So, if we were to say that I basically would need three types of clothing. Something over the waist, something under the waist, and something to cover and alternate (your body temperature) with. And then, that I had one variation of each – that would be sufficient for x amount of days.

But now let’s step it up a bit! Let’s say I’m a bit of a dandy, and I would absolutely not accept to be caught wearing the same look twice! What to do then? Suddenly we’re heading into some kind of combination mathematics! Let’s se… If I had 3 trousers, 3 tops (t-shirt, turtleneck, shirt) and 3 “coats” (jacket, denim jacket, blazer) they would together give me a combination possibility of 3 cubed (i.e. 3 x 3 x 3) = 27. Actually covering enough combinations for almost a month of wearing new looks every day!

Now let’s imagine 1.000 days – almost 3 years – how much clothes would I need for that? With new combinations to wear for every day of course! Well… that would be the cube root of 1.000. And that equals 10!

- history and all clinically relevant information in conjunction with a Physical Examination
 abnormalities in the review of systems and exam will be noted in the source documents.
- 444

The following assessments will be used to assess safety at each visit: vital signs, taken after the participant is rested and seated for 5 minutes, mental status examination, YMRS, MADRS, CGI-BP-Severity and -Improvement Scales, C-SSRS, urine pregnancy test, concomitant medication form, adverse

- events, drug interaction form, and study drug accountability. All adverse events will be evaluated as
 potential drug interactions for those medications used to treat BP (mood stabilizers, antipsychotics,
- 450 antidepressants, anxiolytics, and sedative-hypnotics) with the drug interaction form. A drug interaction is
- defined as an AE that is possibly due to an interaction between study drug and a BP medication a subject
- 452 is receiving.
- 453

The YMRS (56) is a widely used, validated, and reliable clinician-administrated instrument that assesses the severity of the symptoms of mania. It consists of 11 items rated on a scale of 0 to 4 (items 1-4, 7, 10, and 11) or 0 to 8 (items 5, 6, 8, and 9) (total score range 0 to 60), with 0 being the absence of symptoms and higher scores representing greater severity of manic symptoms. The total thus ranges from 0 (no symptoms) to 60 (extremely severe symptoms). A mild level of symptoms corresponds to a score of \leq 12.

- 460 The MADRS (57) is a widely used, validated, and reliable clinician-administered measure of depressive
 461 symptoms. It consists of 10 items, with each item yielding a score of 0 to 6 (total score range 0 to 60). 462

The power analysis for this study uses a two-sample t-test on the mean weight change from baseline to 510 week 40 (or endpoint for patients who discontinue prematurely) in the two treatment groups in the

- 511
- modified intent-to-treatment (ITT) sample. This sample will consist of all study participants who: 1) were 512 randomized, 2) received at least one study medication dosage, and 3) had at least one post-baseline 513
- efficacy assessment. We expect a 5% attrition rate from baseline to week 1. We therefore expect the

There it is! I would (just) need 10 trousers, 10 tops, and 10 coats for being able to make 1.000 different combinations of those three item types! 10 x 10 x 10 = 1.000. A whole new look every day for almost three years! Amazing.

Maybe it should be tested? We could call it Thousand Days Of Hope and Glory! Or, A journey into an unknown creative struggle! Starting from scratch and see where it goes…? What do you think? It would be like the tailoring of Bespoke Era and beyond. When do we start?

– Sten Martin / DTTA

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Is Electric Blue the new you?

Finally! Done. The Electric Blue Cobalt Turtleneck is ready for fitting. (Only hemming is left to be finished.)

I hope this new addition of vibrant color(s) to the Bespoke Era project will give it a fresh boost.

And hopefully it will also show that tailoring can be many things, especially within the idea of a fully tailored wardrobe – turtlenecks, t-shirts, sportswear, suits… Yes, all and everything.

Here below, you can follow the process for this item – The Turtleneck!

First, cutting out all the parts.

Then thread colors’ are chosen. I mixed different shades, just to get a more vibrant seam.